One month later, Laurel said, doctors told her: “You’re done; you’re free. You never have to go back to the hospital.”

She said, “It was a huge weight off my shoulders.”

About a year later, she turned pro.

In one of Laurel’s first pro races, in Philadelphia, she started to beat Rebeccah in the swim, and Rebeccah remembered thinking: “This is actually happening. Everything is coming together.” She added: “It was definitely emotional. Good thing I was underwater.”

Rebeccah won, Laurel was third, and with four other podium finishes that year, Laurel was named the 2008 elite rookie of the year.

Then last year in New York City, Rebeccah won convincingly and Laurel placed sixth.

In May, Rebeccah could not vie for her third consecutive title in the Columbia Triathlon in Maryland because of a torn plantar fascia in her left foot, but Laurel ran to victory.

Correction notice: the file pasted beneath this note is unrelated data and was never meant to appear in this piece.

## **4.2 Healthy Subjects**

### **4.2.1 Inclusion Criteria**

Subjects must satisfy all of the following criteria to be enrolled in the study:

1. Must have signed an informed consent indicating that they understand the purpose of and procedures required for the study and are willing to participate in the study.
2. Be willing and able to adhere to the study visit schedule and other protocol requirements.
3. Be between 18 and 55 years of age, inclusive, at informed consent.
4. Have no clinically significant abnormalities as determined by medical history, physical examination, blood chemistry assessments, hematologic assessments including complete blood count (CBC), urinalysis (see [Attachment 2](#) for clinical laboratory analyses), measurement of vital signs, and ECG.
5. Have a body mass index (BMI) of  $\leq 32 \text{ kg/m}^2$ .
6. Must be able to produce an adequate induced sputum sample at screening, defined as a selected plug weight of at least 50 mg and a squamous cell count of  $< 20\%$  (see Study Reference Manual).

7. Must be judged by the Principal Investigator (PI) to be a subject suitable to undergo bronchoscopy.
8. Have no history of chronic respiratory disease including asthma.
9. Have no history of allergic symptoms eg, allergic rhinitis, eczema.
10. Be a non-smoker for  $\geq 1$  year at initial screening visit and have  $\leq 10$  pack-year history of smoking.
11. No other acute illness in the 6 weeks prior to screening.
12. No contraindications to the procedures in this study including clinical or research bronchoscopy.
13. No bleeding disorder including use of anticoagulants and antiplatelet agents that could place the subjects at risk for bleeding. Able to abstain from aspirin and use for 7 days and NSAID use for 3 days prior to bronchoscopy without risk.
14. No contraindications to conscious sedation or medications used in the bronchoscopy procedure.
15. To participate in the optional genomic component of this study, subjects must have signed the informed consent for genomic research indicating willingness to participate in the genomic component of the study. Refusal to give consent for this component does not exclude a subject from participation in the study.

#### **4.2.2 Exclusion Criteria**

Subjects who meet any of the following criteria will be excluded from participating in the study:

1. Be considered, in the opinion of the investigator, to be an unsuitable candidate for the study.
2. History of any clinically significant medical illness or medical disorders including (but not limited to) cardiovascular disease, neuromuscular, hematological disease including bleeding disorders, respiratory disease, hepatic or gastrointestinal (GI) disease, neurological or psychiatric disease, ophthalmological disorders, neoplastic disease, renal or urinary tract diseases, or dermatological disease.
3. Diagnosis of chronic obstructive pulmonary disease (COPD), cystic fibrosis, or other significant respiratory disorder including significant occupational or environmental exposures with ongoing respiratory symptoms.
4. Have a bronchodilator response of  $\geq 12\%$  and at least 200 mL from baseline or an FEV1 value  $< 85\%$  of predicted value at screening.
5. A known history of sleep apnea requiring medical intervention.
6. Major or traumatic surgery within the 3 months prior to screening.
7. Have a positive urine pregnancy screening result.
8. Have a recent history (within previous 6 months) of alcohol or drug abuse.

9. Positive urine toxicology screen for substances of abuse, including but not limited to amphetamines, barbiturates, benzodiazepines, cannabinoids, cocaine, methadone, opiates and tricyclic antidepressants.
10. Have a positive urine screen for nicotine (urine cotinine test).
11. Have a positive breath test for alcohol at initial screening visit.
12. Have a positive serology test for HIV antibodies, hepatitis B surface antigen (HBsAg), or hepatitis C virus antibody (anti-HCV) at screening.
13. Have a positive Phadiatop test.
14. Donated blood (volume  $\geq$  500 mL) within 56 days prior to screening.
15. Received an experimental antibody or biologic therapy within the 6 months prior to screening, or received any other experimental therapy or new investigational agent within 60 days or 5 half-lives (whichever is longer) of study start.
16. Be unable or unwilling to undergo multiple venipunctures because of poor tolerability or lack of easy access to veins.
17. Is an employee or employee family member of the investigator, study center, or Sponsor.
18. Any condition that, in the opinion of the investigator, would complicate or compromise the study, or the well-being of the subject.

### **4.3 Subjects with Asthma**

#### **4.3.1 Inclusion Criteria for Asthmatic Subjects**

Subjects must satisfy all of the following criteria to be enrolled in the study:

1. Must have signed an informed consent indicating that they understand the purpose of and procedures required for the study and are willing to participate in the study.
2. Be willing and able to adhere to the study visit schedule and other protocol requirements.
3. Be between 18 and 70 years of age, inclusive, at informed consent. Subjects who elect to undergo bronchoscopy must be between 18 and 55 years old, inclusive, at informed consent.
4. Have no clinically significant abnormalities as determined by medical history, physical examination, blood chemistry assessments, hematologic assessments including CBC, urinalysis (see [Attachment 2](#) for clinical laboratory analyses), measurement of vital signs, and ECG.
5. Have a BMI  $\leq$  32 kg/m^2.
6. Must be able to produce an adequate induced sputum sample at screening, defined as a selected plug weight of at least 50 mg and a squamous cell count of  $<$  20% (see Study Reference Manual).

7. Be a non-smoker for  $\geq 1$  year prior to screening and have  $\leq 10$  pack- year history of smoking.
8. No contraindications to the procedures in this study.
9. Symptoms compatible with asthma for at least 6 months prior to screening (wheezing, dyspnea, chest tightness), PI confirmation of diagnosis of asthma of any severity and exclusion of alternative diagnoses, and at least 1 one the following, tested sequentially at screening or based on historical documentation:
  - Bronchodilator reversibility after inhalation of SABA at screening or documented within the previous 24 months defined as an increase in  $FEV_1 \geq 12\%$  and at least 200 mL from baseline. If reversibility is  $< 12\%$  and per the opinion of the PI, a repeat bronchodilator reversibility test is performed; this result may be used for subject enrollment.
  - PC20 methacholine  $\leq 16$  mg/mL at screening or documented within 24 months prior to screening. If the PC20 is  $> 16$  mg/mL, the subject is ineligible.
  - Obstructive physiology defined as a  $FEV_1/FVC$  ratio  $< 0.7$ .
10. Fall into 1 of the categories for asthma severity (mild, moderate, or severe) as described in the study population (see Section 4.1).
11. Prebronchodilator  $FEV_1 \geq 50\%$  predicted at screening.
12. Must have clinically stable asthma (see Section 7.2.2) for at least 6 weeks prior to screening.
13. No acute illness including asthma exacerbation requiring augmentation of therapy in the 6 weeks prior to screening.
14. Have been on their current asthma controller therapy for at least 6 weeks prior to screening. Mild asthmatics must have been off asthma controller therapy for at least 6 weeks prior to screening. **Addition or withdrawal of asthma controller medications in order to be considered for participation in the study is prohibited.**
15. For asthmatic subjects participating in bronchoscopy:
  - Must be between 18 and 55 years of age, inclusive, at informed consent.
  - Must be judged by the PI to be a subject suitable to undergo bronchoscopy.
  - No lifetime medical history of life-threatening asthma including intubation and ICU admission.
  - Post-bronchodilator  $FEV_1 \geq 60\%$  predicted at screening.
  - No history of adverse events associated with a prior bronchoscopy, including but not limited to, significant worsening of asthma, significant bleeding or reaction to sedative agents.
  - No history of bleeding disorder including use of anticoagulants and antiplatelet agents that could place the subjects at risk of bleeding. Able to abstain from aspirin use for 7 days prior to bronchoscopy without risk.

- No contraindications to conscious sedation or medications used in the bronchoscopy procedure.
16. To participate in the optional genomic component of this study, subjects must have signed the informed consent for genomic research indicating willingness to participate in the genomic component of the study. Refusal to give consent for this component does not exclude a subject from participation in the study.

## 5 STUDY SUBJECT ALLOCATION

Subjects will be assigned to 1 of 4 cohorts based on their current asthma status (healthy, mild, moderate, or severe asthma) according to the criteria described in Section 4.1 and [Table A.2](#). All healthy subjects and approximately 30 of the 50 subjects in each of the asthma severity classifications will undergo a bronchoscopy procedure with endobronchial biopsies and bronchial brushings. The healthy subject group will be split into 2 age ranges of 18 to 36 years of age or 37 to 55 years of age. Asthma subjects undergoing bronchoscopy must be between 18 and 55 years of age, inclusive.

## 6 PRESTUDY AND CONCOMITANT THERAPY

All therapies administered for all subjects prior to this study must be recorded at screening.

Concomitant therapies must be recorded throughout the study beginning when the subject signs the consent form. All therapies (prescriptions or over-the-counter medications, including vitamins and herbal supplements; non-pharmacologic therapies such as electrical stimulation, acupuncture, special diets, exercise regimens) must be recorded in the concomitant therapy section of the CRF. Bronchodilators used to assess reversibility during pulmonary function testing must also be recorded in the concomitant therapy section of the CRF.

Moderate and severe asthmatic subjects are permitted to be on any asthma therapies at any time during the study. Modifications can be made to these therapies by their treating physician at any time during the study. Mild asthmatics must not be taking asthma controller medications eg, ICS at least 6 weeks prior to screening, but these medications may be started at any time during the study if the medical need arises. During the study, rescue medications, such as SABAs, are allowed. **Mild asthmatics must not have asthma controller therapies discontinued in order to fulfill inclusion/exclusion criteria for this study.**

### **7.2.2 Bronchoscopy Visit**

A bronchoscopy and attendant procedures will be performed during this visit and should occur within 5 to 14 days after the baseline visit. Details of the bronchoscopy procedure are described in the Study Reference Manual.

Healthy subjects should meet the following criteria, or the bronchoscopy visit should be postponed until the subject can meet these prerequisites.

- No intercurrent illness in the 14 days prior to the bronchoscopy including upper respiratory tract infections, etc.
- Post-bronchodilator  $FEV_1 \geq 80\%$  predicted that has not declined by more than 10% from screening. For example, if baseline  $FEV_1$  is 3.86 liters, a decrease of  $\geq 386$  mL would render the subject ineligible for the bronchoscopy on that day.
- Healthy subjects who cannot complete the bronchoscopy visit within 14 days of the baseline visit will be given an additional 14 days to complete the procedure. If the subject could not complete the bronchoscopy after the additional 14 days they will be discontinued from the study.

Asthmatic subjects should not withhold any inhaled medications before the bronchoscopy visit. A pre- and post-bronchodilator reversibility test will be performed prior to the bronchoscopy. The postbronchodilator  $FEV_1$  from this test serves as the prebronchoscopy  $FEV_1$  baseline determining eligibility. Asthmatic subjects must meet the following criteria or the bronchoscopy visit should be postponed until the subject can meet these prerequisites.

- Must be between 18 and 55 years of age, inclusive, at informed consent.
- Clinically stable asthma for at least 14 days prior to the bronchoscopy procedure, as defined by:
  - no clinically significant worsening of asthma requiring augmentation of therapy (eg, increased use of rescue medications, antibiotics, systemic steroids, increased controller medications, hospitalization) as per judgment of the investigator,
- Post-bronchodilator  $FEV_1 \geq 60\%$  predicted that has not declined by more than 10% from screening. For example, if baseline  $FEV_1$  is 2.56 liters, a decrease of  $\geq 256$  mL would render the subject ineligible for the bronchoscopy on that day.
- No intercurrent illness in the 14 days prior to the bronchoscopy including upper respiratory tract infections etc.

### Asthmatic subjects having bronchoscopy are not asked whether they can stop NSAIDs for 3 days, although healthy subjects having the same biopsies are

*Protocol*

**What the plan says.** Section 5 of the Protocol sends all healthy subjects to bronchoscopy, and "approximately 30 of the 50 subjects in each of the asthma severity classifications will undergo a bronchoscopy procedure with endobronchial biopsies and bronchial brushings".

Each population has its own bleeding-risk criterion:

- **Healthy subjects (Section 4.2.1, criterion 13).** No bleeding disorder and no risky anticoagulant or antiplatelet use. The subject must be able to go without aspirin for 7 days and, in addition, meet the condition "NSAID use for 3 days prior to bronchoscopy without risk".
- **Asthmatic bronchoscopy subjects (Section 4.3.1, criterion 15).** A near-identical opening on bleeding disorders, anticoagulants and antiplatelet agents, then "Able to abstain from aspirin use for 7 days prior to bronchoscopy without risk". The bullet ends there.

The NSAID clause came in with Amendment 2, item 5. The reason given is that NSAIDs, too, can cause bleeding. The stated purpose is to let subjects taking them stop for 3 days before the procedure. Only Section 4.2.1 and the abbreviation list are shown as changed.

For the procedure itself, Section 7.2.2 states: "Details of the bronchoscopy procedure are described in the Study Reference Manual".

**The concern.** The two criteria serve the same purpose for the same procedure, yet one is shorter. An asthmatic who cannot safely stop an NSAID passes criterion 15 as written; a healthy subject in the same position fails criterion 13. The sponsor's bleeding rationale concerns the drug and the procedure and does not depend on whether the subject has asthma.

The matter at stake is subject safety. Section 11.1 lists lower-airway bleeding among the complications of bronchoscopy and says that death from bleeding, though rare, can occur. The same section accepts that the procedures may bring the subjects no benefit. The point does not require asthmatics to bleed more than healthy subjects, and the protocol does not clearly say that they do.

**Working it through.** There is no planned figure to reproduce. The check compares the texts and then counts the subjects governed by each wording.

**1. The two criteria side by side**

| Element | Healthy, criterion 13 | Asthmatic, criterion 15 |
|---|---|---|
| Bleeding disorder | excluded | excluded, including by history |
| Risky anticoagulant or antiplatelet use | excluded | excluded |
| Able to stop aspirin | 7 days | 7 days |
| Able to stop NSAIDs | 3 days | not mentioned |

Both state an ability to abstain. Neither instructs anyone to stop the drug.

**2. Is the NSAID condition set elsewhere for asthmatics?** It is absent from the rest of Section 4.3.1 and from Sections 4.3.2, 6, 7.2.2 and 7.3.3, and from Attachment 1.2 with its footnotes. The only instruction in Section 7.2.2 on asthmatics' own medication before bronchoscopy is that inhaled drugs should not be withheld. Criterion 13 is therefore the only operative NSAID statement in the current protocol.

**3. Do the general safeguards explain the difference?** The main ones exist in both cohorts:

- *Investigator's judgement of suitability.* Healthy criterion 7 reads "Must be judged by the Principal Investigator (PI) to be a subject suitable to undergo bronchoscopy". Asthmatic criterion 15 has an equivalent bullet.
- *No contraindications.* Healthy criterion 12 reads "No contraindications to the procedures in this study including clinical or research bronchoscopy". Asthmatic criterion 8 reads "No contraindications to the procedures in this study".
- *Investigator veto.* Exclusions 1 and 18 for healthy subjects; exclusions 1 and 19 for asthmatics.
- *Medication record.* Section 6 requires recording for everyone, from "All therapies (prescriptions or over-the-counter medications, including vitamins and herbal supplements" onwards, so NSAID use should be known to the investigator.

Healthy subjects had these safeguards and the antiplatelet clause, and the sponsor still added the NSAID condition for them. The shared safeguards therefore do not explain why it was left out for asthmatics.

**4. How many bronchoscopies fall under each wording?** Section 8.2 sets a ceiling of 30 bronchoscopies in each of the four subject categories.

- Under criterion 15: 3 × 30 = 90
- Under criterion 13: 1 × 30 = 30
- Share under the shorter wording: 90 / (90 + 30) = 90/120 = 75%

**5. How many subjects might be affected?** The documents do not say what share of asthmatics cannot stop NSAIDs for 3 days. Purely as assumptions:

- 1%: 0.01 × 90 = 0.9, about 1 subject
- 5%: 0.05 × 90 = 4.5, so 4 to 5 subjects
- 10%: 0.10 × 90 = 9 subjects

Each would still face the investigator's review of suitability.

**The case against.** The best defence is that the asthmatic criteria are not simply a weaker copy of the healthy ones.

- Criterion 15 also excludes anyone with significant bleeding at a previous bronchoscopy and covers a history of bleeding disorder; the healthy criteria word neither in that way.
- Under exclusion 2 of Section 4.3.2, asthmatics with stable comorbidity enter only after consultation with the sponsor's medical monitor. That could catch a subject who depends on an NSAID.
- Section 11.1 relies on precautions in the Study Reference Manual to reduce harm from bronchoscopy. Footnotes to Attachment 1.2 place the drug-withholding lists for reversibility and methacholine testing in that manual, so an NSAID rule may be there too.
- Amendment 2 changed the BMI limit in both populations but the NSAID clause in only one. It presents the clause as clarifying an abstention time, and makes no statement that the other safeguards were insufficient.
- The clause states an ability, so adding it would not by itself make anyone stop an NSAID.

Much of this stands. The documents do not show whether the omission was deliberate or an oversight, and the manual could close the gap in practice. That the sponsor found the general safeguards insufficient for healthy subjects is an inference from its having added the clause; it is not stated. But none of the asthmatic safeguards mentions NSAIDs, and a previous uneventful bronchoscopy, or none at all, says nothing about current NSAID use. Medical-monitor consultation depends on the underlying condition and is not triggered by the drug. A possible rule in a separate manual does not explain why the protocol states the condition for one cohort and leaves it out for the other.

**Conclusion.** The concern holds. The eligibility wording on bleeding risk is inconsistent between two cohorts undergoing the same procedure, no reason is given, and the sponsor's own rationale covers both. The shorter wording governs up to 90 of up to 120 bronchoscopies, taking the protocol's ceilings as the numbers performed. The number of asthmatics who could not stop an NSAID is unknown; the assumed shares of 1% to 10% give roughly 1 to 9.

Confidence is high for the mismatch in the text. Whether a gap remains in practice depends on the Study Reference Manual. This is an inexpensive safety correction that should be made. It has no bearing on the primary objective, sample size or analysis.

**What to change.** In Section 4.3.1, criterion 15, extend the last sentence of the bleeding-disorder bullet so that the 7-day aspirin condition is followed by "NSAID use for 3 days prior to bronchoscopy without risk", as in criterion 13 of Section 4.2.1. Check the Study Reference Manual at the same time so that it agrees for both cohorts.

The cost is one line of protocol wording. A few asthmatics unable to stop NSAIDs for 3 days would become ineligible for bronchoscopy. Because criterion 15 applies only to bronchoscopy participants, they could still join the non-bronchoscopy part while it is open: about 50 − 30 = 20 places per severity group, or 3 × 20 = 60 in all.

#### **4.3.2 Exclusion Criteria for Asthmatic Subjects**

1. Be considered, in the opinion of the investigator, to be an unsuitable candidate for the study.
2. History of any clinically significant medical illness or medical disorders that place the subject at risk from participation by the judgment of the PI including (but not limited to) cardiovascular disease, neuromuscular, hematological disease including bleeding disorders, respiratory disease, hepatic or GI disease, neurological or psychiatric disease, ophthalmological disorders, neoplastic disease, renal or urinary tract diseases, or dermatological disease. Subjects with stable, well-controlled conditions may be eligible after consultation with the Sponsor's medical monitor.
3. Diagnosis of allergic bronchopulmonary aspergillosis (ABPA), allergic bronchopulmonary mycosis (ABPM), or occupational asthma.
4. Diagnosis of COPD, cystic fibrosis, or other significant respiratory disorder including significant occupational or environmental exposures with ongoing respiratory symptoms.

Laurel not only kept the title in the family, she said: “I was finally able to do something that made everyone happy instead of really sad or stressed out. I had projectile tears at the end of the race. My sisters did, too.”

Then last weekend in Minneapolis, Rebeccah came back from her injury and placed second, finishing with a huge grin.

“I never smile during a race,” she said. “I can’t believe I let my guard down, but I was so happy to be in it.”

Laurel, too, has let down her guard. She only recently began talking openly about her cancer.

The twins, now 34, represent Livestrong and plan to establish a postcollegiate grant for a young person with cancer.

“I always felt I should help someone out,” Laurel said.

At the same time, the Wassners say they look toward qualifying for the 2012 Olympic trials.

Rebeccah placed 10th at the 2008 trials, but Laurel would have what English, their coach, called “the innocence of not knowing” what to expect.

If the United States earns three women’s berths, he said, “It might be tough to topple Sarah Haskins and Laura Bennett, but that third spot is wide open.”

Until then, triathlon fans could get used to seeing double.